“Books can create a world for you that you never thought was possible. If you told me 13 years ago that I’d be a humanitarian and a CEO, I would have looked at you and laughed. I thought I’d be in the hood forever. Books changed my life.”
Goldin Martinez was born in New York City’s Washington Heights to parents addicted to crack cocaine. They abandoned him at the hospital, leaving him to bounce from foster home to foster home for years.
Eventually, Goldin found a foster family he loved and who loved him. They wanted to adopt him. But suddenly, the state ripped out the rug from under him and sent him to a family member—who turned out to be an abuser.
That’s when Goldin stopped hoping. Hope just led to hurt.
“At 16, I told myself that I was going to be a statistic,” says Goldin. “I thought I would grow up to be a drug dealer and die in the streets—until my English teacher Ms. Wallace changed my life.”
Every day, Ms. Wallace scheduled independent reading time at the beginning of class. And every day, Goldin sat there fidgeting and staring into space.
One day, she’d finally had it. She told Goldin to get a book from the class library, but he said he didn’t like any of them. So Ms. Wallace reached into her bag and handed Goldin hers: Tuesdays with Morrie by Mitch Albom.
“I was hooked,” says Goldin. “I couldn’t put it down—to the point where when reading time was over, I snuck it under my desk to keep reading, and Ms. Wallace let me.
“After class, she told me I could keep the book. If she’d taken it back, I don’t know what I would have done. We never went to the library and couldn’t afford to buy books. I’m so grateful to her because that book was the turning point in my life.”
Goldin became a voracious reader—each new book leaving him more motivated and inspired to take control of his life.
Around that same time, Goldin was bullied for being a skinny kid. Inspired by the motivational messages in his books, Goldin decided to make a change. He went to his local gym, and the guys there took him under their burly wings.
Two years later, Goldin emerged fitter and more confident than ever. He wanted to help others experience that same kind of rewarding transformation, so he decided to become a personal trainer.
Personal training can be lucrative for pros like Goldin, and he could have just glided by on his new salary. But Goldin never lost that drive to give back and help others—he wasn’t satisfied with only helping people who could afford it.
In 2009, Goldin launched a free personal training initiative for kids at his local community center. He called the program Get Focused.
The first day, only one kid named Jorge showed up—after stumbling into the wrong room. Goldin convinced Jorge to stay, and he kept coming back. By week 6, he had stopped smoking and ditching school. Jorge’s friends took notice and joined the training sessions, too. By the third month, Goldin had a thriving sports club of 150 kids.
Over the next several years, Goldin evolved Get Focused to a city-wide initiative—organizing free fitness days for the community and developing programs for organizations across New York City.
But in 2015, Goldin got that feeling again. He wanted to do more.
“I wanted to do something that would combine all my passions together: fitness, literacy, and community service. I thought about the times in my life when I couldn’t even afford $5 for a book. That’s when it hit me… Wouldn’t it be cool if you could open a book and instead the price tag said, ‘5 pushups, 5 jumping jacks, and a sit-up?’”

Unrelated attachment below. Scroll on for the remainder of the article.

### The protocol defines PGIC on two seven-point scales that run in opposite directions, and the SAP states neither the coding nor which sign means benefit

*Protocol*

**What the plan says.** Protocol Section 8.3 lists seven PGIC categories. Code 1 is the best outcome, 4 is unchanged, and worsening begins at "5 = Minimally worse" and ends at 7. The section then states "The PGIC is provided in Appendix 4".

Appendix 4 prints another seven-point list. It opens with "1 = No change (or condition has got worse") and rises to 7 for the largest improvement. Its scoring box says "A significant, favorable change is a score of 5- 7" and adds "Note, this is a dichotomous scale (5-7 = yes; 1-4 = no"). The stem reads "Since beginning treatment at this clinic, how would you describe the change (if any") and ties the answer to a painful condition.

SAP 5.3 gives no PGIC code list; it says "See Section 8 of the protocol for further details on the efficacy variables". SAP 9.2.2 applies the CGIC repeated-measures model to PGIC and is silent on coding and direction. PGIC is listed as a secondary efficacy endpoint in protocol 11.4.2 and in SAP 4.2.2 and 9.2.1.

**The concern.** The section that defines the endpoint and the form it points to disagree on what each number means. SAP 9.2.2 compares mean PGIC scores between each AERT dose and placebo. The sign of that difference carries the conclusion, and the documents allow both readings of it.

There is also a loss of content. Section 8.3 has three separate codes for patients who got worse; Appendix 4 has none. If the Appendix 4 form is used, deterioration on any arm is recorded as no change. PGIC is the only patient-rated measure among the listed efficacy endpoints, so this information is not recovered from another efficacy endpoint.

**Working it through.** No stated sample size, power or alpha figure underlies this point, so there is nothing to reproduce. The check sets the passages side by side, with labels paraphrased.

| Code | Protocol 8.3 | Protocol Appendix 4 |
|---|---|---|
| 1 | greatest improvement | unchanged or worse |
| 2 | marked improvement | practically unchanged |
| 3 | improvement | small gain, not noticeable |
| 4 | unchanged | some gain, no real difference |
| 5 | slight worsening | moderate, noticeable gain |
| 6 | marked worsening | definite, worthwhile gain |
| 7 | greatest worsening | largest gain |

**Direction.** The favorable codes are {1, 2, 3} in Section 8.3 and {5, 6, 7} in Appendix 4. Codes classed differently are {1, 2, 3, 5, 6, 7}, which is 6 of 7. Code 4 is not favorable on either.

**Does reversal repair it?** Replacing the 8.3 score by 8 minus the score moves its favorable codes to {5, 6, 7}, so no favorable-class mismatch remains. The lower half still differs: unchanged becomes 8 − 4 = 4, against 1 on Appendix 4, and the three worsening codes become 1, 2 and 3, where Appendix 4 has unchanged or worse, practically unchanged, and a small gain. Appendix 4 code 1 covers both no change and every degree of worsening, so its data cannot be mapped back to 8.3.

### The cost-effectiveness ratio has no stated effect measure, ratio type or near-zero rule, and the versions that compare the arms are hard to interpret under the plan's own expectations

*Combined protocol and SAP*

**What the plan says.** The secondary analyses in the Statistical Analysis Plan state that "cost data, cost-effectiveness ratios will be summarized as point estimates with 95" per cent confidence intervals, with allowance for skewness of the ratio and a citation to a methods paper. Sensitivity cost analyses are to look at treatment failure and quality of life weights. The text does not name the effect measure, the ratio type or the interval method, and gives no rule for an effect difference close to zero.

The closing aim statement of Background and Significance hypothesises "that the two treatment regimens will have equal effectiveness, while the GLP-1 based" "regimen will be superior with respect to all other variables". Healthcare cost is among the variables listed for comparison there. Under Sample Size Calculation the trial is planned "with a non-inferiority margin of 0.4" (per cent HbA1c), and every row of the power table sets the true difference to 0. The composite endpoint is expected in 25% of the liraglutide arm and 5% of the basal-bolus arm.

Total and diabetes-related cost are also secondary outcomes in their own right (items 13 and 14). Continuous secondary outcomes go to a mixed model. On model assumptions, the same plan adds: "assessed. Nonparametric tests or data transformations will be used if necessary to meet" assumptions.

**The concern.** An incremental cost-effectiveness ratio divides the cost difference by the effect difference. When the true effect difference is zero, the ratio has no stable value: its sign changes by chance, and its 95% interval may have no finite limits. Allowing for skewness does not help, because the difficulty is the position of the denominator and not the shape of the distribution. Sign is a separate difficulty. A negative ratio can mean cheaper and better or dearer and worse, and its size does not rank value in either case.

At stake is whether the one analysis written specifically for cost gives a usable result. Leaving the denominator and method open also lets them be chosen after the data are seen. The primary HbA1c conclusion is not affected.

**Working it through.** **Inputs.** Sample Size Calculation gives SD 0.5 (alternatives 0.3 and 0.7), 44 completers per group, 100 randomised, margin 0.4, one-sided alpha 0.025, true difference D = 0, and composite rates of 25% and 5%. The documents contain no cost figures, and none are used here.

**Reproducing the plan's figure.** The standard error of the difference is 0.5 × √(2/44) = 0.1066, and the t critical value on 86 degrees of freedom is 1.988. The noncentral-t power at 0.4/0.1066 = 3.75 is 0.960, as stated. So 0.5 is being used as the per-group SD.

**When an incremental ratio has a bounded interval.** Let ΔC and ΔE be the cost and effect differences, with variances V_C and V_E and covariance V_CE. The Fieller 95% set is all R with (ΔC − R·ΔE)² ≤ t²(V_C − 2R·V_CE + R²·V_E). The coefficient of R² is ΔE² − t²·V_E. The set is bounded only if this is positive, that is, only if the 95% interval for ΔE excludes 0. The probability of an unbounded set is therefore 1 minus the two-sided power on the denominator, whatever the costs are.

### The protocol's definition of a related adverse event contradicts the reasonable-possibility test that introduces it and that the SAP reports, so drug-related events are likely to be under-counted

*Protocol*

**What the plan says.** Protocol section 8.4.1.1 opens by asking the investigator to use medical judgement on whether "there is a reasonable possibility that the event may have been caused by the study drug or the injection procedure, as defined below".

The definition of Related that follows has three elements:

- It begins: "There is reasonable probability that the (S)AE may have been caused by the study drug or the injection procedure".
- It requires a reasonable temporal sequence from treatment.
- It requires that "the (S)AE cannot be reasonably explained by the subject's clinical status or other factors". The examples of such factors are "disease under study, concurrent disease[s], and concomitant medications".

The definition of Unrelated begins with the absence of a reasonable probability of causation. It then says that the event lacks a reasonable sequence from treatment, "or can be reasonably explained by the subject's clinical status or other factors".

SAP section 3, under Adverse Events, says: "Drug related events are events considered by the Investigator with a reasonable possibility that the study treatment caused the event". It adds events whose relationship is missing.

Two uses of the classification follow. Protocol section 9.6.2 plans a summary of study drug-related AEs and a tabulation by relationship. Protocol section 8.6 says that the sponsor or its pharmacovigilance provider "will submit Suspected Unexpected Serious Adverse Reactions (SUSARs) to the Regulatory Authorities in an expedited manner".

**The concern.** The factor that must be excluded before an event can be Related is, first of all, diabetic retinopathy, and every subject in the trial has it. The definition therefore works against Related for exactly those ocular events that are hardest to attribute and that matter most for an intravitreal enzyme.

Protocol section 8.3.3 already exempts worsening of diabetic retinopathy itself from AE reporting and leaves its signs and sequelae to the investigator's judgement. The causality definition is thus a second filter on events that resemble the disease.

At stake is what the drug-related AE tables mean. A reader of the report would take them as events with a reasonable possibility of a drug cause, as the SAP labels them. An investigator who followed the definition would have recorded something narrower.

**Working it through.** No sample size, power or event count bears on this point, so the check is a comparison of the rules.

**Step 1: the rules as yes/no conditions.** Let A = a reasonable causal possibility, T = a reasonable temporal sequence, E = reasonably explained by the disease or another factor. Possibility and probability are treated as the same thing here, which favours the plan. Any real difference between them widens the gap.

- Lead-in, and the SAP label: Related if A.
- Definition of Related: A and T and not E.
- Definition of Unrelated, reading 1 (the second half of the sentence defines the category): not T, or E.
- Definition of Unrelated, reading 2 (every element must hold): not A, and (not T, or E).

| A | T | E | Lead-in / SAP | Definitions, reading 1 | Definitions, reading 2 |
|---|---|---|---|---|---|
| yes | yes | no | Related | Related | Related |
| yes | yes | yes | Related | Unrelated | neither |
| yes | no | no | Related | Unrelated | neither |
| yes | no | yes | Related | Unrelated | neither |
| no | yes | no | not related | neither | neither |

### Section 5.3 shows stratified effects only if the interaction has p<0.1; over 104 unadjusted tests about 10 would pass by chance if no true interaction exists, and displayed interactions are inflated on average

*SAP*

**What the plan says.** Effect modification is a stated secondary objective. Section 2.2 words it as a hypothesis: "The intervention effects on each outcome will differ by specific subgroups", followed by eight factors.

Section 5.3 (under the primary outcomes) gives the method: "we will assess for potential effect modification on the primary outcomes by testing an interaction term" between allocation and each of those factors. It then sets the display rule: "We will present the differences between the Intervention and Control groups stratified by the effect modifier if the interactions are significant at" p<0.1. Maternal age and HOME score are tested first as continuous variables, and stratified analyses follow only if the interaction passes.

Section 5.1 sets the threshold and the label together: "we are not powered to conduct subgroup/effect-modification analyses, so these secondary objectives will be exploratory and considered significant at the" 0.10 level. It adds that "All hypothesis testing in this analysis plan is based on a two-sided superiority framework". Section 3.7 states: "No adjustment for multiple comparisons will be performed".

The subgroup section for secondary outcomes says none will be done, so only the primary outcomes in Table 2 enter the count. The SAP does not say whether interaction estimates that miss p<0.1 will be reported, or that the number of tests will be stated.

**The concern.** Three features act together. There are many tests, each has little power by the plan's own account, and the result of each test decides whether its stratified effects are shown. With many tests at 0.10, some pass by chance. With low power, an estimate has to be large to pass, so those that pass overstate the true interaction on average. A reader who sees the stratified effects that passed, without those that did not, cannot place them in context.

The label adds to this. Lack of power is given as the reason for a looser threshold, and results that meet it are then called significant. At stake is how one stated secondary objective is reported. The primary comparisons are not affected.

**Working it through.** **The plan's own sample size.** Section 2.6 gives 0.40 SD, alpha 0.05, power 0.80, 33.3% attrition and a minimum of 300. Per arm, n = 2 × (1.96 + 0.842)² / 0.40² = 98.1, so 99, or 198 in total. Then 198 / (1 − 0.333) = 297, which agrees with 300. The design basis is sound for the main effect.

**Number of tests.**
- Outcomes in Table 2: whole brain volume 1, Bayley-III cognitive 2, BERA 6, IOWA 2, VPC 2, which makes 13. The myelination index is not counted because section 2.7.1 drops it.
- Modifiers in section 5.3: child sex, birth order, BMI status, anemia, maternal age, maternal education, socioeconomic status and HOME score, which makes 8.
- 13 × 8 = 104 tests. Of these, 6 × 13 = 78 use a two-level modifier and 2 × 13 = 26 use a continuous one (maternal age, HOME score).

From that day forward, Get Focused became a joint literacy and fitness initiative—where kids of all ages could pay for books with exercise. Personal trainers could volunteer their time, and they could even get parents involved, too, so they could model behavior for their kids.
Goldin left his job and devoted himself to the project full time. He collected thousands of donated books and lived as a nomad, staying on friends’ couches for two years as he poured all his money and time into Get Focused.
One day, Goldin’s friend suggested that he start a GoFundMe
to gather support from friends and strangers. Goldin agreed to give it a try, not knowing what to expect. That’s when the donations started rolling in.
quickly raised a few thousand dollars, giving Get Focused the push it needed to get off the ground. Now two years later, Goldin’s program has changed thousands of lives in New York, Boston, and Newark—and he hopes one day to offer Get Focused across the country.
To date, Goldin has partnered with local organizations to provide the program to schools at no cost. But Goldin’s new goal is to offer Get Focused to any school for free—whether or not they can secure a local sponsor. To make this happen, Get Focused relies on donations to their campaign.
In 2018, Goldin also hopes to partner with colleges — helping students get fit as they collect their textbooks for the new year — as well as publishers and libraries across the country. He is also planning ways to extend Get Focused’s impact beyond the event and help kids develop a lifelong relationship with reading and fitness.
Amid all this planning and organizing, Goldin still makes time to take part in every Get Focused event. His reasoning is simple:
“Too often, kids view fitness as punishment—a coach yelling at you, ‘Give me 20 laps!’—but we want them to realize it’s something to enjoy.
“I tell my trainers, ‘Don’t delegate—participate. You have to do it with them.’ Kids need role models who look like them. They need a big sister or brother. They want to follow adults, and it’s our responsibility to lead by example.”